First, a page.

It takes a lot of power for our brains to work properly. Making up just 2% of our total body weight, they use 20% of all the body’s energy reserves. So out of all the organs in the body, the brain is particularly reliant on the work of the tiny batteries found in every cell — the mitochondria.
It’s perhaps not surprising then that many neurodegenerative conditions have been linked to mitochondria going wrong. And Parkinson’s is no exception.
It was a freak incident in 1982 that gave the first clue that mitochondrial dysfunction may be linked to Parkinson’s. People who had taken heroin suddenly lost the ability to speak or move, appearing “frozen”. The symptoms were reversed by levodopa. It turned out it was a contaminated batch of heroin, containing the chemical MPTP. This man-made chemical was taken up by dopamine-producing brain cells and attacked the mitochondria, cutting off the cell’s energy supply. …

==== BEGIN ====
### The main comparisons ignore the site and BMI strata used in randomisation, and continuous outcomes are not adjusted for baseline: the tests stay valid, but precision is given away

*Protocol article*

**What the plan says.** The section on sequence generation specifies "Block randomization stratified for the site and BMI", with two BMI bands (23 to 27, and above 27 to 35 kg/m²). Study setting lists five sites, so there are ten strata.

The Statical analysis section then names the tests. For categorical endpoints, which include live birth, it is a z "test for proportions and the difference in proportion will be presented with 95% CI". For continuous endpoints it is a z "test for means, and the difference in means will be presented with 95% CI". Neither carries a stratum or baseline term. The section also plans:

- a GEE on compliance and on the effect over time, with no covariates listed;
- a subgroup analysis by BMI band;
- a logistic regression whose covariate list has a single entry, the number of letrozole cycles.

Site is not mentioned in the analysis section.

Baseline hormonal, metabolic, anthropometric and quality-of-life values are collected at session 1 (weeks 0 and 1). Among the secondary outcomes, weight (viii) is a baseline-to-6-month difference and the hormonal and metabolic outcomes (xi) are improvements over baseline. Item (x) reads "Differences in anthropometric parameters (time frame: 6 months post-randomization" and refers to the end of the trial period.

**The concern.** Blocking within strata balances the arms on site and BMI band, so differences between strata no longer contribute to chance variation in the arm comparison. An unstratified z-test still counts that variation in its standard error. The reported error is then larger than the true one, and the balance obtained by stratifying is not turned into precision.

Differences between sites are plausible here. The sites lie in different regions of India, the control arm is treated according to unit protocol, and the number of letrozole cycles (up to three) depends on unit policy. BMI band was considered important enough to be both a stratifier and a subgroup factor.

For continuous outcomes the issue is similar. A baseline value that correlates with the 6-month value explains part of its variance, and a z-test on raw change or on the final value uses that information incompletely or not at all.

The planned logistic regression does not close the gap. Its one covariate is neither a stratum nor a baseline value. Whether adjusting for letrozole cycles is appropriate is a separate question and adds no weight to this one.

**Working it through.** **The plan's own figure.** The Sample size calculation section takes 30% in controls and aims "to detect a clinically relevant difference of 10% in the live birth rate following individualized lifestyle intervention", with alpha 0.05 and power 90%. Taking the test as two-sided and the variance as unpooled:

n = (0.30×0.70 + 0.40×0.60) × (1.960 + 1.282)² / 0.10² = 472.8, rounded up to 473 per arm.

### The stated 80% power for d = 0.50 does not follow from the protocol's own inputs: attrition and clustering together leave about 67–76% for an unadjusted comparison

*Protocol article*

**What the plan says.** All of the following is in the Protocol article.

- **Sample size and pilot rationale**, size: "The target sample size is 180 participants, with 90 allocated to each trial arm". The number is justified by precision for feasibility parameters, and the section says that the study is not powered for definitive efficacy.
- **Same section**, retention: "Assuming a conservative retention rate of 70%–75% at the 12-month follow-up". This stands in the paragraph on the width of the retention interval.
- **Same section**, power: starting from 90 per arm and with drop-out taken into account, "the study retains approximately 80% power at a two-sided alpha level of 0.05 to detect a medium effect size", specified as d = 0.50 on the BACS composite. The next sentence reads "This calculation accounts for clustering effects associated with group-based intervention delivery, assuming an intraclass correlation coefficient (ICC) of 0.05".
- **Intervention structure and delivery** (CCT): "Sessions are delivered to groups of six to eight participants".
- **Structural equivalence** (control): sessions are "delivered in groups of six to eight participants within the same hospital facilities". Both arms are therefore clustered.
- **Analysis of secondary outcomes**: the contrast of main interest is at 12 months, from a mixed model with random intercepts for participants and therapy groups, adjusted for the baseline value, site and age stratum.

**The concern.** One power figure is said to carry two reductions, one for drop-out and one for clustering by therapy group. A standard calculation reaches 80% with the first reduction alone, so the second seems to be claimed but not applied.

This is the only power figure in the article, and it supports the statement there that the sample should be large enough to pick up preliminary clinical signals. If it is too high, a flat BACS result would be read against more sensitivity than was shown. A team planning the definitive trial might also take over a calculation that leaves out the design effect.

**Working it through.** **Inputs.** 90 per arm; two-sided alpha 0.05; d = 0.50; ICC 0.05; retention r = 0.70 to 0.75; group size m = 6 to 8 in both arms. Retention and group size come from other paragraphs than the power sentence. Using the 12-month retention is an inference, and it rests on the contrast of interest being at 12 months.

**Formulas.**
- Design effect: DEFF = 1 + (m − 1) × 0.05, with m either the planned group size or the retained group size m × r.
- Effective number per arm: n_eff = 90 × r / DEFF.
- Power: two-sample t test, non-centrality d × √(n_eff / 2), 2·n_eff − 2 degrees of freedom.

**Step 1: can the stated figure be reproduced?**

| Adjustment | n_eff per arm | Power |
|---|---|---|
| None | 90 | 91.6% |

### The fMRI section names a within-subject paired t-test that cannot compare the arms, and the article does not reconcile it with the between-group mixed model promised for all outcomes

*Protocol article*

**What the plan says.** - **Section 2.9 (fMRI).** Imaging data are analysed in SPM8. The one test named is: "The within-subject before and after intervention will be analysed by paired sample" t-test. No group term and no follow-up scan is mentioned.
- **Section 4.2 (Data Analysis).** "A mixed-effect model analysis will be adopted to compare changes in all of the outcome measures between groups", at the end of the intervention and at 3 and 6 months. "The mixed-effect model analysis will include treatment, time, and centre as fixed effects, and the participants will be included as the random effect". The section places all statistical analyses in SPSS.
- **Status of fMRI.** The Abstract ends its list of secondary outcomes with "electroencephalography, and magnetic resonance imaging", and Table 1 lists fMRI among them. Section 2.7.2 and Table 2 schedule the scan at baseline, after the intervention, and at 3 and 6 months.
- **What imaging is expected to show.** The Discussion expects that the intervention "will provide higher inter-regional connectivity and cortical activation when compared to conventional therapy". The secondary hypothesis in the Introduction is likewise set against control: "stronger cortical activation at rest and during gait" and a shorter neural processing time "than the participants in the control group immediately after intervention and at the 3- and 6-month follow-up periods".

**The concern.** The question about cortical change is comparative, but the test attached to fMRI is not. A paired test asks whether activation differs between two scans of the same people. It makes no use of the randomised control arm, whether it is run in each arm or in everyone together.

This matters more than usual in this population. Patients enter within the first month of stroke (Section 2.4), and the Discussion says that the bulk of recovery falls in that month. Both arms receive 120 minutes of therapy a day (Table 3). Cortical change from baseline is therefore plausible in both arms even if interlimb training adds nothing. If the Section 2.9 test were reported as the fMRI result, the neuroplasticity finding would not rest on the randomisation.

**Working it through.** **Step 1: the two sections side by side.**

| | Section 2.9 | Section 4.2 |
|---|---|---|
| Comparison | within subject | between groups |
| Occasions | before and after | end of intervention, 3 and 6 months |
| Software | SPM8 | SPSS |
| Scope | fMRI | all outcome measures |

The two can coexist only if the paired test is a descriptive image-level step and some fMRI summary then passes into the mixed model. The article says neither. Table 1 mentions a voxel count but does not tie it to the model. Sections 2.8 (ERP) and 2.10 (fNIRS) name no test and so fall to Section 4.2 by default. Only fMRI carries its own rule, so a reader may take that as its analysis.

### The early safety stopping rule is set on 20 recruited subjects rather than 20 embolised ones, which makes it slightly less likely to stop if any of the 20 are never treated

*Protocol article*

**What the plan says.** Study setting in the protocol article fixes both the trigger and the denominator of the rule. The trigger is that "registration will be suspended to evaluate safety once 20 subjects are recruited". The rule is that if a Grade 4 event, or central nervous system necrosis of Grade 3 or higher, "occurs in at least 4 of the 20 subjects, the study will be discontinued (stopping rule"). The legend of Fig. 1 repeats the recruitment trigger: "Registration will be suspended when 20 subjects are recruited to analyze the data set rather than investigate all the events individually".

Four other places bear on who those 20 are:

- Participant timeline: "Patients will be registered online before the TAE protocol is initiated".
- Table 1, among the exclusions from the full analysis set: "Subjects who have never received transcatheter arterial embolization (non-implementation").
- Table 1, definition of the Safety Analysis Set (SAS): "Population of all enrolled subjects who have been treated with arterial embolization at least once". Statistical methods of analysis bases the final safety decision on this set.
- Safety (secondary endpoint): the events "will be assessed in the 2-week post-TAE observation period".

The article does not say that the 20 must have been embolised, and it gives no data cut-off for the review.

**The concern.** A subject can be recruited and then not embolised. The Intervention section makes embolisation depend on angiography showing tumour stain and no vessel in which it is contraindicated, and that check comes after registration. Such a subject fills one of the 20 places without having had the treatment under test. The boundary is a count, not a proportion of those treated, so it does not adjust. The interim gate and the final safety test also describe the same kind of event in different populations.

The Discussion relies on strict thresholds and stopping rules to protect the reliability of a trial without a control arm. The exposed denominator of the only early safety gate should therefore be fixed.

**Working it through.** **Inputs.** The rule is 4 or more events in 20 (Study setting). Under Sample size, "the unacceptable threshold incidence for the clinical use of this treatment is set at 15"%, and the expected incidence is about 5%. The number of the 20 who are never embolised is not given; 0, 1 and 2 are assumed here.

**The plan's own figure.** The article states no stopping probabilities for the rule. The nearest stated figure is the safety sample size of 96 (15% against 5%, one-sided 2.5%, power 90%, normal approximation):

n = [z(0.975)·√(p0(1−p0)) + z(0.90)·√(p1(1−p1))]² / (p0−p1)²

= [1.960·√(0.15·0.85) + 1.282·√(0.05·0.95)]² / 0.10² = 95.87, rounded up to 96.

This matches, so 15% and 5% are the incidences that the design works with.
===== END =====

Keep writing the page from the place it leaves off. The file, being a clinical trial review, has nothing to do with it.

According to The Economist, scientific output doubles every nine years. This is a lot of data to wade through before finding the golden ticket to a new treatment or the cause of a disease.
To cope with this ever-increasing mountain of data, researchers are turning to artificial intelligence (AI) to help — Parkinson’s UK has partnered with the AI company, BenevolentAI, to drive forward Parkinson’s research.
Artificial intelligence refers to a computer system or programme with behaviours we would associate with human intelligence. …
Parkinson’s develops when cells in the brain stop working properly and are lost over time. These brain cells produce a chemical called dopamine. Symptoms start to appear when the brain can’t make enough dopamine to control movement properly.
Levodopa is an amino acid first discovered in the 1960s. Today, it is still one of the main drugs used to treat Parkinson’s symptoms at all stages of the condition. It works by replacing dopamine lost in the brain.
In theory, the simplest way to treat Parkinson’s would be to directly replace the dopamine lost via supplements. But, there’s a complication. Dopamine itself is unable to cross the blood-brain barrier — a natural barrier that protects the brain from bacteria and viruses that may be in the blood. …